every reception of a work of art is both an interpretation and a performance of it, because in every reception the work takes on a fresh perspective for itself.
Umberto Eco – The Open Work
What lies ‘beyond’ representation would thus be found ‘within’ it…representation as a process rather than object/action…representation understood as relationship (dynamic/active)… suggests an inherently unstable, reversible and dialectical structure…working through contradiction interminably
W.J.T. Mitchell – Picture Theory
Bolter’s (2011) contention that hypertext is the remediation of print opens up the dialectical process of reading of any text. The word EKPHRASIS itself functions as both text and image, hypertext link, a window into a history of rhetoric extending back to Plato and Aristotle, and opening into contemporary literary criticism, and a vast literature on the verbal and visual arts of representation, that is, between image and text –the ongoing negotiation and “readjustment of the ratio between text and image in the various forms of print” and in the spaces of new digital multimedia (p. 48).
As a traditional rhetorical figure, ekphrasis was the verbal representation of a visual representation, real or imagined – the final exercise for Greek students to capture powerful emotional and imaginative experiences for their listeners, with vivid and energetic verbal (and oral) descriptions in the service of their arguments. In contemporary usage the term is widely applied to any descriptive work in any medium – be it film, prose, poetry, photography or film that uses ‘rhetorical vividness’ to explore implications or understanding in any visual art. The earliest cited example of ekphrasis is the detailed description of Achilles Shield in Homer’s Illiad (see W.J.T. Mitchell, 1994); and in Literary Criticism there are many examples put forward, including Rilke’s poem on The Archaic Torso of Apollo.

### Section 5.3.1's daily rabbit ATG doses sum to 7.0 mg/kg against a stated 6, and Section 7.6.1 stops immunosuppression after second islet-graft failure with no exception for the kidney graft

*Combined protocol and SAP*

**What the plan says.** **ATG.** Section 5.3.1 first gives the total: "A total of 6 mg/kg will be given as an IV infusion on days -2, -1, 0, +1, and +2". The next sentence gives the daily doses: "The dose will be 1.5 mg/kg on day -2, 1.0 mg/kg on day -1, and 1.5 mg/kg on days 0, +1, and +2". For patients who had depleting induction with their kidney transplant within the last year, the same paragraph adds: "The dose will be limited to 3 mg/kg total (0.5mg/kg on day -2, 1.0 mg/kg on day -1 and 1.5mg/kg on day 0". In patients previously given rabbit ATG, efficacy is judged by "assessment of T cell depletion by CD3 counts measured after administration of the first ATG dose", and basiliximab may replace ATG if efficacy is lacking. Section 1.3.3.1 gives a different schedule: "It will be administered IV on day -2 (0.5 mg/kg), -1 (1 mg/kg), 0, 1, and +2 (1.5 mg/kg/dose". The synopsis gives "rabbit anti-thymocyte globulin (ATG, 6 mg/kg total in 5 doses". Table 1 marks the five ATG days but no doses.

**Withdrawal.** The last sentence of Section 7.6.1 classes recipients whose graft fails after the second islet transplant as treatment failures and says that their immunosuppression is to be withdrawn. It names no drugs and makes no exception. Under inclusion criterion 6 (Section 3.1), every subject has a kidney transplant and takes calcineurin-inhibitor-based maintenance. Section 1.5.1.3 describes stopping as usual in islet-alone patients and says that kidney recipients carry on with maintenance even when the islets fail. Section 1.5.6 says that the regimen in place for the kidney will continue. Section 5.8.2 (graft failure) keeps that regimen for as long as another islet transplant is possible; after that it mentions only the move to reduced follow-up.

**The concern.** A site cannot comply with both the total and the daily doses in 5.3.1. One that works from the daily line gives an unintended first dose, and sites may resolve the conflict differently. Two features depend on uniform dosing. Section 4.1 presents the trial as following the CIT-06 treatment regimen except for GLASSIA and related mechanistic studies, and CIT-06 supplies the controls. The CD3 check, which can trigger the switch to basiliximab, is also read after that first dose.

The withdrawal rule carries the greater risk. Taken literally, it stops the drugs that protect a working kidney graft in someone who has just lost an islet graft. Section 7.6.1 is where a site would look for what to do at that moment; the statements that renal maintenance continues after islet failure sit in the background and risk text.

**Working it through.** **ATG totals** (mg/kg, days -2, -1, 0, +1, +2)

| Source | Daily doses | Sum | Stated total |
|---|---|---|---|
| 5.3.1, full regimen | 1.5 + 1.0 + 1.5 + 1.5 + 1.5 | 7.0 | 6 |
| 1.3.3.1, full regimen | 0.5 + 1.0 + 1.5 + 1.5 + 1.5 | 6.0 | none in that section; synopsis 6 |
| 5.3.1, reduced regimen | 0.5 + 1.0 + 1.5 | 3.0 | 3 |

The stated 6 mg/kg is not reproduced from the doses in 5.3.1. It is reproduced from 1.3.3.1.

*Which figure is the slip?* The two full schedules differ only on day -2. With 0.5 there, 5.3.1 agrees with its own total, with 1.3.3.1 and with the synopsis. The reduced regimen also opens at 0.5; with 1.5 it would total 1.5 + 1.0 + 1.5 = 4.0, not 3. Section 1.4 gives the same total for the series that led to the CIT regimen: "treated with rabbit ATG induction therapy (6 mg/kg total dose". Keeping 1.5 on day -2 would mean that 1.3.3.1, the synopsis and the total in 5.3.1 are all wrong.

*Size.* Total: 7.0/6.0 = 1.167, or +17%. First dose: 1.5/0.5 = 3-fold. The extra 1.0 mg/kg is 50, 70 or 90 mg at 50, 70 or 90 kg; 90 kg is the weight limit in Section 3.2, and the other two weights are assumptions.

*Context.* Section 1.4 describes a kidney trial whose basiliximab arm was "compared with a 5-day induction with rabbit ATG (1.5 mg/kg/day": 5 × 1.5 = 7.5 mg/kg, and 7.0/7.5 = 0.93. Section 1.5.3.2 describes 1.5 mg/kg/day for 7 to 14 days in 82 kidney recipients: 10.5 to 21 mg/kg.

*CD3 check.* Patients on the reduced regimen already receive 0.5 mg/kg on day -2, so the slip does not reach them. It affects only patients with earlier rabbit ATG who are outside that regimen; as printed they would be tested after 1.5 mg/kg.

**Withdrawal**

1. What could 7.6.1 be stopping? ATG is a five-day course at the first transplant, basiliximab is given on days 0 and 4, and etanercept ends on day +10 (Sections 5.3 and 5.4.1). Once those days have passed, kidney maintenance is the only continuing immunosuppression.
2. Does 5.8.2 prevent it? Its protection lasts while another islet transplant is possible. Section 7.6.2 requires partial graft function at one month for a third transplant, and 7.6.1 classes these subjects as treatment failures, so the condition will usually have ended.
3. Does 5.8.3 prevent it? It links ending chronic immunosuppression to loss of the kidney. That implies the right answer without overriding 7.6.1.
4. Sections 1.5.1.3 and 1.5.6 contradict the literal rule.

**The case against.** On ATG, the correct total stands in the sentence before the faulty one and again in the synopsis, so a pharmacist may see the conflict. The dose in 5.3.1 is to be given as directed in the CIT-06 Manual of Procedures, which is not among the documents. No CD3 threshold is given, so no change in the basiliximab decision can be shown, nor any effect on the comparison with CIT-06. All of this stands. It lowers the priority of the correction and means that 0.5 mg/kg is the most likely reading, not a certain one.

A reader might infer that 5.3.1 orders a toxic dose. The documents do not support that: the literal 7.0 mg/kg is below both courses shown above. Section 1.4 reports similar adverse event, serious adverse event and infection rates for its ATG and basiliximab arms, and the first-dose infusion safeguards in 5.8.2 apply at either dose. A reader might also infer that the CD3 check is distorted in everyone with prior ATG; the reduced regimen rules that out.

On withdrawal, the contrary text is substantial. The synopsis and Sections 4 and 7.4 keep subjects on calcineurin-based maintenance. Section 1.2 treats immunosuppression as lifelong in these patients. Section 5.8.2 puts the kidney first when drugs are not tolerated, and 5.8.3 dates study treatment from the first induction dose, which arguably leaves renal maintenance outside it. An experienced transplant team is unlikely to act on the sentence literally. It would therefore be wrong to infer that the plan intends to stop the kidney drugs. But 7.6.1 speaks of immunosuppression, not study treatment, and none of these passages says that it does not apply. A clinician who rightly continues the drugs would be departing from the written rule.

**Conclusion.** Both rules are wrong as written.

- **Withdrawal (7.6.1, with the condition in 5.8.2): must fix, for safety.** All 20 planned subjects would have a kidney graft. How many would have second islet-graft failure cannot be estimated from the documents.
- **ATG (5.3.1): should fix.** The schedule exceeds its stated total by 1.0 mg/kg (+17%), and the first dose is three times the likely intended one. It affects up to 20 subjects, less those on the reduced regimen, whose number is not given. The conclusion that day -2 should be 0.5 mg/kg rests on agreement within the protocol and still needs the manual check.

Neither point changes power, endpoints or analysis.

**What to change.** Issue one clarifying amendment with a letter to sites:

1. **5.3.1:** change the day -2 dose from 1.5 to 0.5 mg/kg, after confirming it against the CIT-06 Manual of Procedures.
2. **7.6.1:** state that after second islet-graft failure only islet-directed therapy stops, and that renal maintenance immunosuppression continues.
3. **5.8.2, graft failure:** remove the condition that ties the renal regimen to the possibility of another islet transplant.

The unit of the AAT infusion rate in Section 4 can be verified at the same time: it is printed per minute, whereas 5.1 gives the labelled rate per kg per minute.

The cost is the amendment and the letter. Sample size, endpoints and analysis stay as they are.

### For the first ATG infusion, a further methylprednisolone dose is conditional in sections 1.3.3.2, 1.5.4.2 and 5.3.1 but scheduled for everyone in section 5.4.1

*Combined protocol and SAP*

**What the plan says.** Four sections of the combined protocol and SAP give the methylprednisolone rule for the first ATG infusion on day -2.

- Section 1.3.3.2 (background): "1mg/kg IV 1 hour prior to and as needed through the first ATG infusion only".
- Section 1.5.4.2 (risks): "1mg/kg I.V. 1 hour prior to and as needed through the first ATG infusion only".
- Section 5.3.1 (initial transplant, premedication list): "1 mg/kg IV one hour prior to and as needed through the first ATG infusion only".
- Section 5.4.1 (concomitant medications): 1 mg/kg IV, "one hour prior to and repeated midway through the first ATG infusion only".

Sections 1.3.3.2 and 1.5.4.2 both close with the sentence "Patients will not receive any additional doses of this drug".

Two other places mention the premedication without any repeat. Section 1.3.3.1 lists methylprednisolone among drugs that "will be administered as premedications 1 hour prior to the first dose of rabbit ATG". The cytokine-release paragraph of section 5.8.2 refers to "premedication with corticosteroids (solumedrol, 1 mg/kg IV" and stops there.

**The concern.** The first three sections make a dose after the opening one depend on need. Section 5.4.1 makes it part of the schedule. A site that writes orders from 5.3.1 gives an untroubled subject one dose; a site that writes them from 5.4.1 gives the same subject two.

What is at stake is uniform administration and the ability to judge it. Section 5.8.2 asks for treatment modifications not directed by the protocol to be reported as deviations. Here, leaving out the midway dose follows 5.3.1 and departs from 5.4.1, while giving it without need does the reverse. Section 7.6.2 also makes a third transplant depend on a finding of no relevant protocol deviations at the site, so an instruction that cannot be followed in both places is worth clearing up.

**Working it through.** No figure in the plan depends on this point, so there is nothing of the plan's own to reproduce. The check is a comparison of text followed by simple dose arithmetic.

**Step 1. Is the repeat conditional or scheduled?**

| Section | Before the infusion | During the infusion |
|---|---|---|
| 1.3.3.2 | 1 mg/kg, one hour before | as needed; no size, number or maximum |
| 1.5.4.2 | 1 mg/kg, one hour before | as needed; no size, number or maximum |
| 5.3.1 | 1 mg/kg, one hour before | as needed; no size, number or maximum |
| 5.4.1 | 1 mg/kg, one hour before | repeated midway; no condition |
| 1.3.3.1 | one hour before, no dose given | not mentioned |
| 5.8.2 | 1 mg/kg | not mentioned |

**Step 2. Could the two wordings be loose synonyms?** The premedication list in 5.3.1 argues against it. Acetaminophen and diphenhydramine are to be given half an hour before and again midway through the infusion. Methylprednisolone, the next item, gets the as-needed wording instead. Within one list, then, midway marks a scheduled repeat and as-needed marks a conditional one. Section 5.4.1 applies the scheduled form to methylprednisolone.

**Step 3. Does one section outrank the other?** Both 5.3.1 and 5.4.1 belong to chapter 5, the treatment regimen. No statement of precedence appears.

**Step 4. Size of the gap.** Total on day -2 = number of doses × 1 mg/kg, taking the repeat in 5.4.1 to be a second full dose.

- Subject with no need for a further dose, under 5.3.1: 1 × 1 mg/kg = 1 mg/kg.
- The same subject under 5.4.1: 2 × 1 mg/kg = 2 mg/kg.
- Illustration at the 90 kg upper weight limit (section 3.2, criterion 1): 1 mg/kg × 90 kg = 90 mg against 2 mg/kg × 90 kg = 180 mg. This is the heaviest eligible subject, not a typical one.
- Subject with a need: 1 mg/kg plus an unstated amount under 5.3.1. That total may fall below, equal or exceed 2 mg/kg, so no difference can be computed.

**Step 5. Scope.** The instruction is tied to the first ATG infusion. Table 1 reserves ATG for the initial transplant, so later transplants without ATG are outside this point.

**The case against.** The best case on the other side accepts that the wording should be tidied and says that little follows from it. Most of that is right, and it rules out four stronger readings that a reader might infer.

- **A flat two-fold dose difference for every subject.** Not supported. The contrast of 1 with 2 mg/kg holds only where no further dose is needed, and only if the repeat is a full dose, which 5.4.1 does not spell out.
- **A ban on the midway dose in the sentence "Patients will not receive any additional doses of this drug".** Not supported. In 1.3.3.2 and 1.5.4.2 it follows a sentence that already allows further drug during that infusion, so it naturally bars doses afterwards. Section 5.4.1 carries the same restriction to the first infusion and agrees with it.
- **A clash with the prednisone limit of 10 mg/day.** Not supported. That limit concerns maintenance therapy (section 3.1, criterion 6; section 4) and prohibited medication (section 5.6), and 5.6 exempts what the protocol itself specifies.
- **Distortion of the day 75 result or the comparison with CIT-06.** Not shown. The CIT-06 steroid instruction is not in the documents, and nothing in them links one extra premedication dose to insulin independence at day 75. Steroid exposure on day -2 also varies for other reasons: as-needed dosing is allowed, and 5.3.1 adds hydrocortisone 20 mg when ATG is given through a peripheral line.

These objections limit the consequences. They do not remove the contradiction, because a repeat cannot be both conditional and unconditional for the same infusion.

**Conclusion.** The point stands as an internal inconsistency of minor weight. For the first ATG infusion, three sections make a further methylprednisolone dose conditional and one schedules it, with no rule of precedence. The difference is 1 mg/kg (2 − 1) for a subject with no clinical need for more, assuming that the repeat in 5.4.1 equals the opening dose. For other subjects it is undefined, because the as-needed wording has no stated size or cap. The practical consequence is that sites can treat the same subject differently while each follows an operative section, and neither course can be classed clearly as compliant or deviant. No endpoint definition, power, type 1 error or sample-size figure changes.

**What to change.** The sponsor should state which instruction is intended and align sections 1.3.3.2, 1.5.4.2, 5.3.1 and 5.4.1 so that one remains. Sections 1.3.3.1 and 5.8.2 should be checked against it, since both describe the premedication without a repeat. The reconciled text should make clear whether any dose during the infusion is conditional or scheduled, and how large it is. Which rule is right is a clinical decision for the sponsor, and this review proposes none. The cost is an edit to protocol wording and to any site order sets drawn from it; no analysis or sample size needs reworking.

Archaic Torso of Apollo by R.M. Rilke
We have no idea what his fantastic head
was like, where the eyeballs were slowly swelling. But
his body now is glowing like a gas lamp,
whose inner eyes, only turned down a little,
hold their flame, shine. If there weren’t light, the curve
of the breast wouldn’t blind you, and in the swerve
of the thighs a smile wouldn’t keep on going
toward the place where the seeds are.
If there weren’t light, this stone would look cut off
where it drops so clearly from the shoulders,
its skin wouldn’t gleam like the fur of a wild animal,
and the body wouldn’t send out light from every edge
as a star does…for there is no place at all
that isn’t looking at you. You must change your life.
from Selected Poems of Rainer Maria Rilke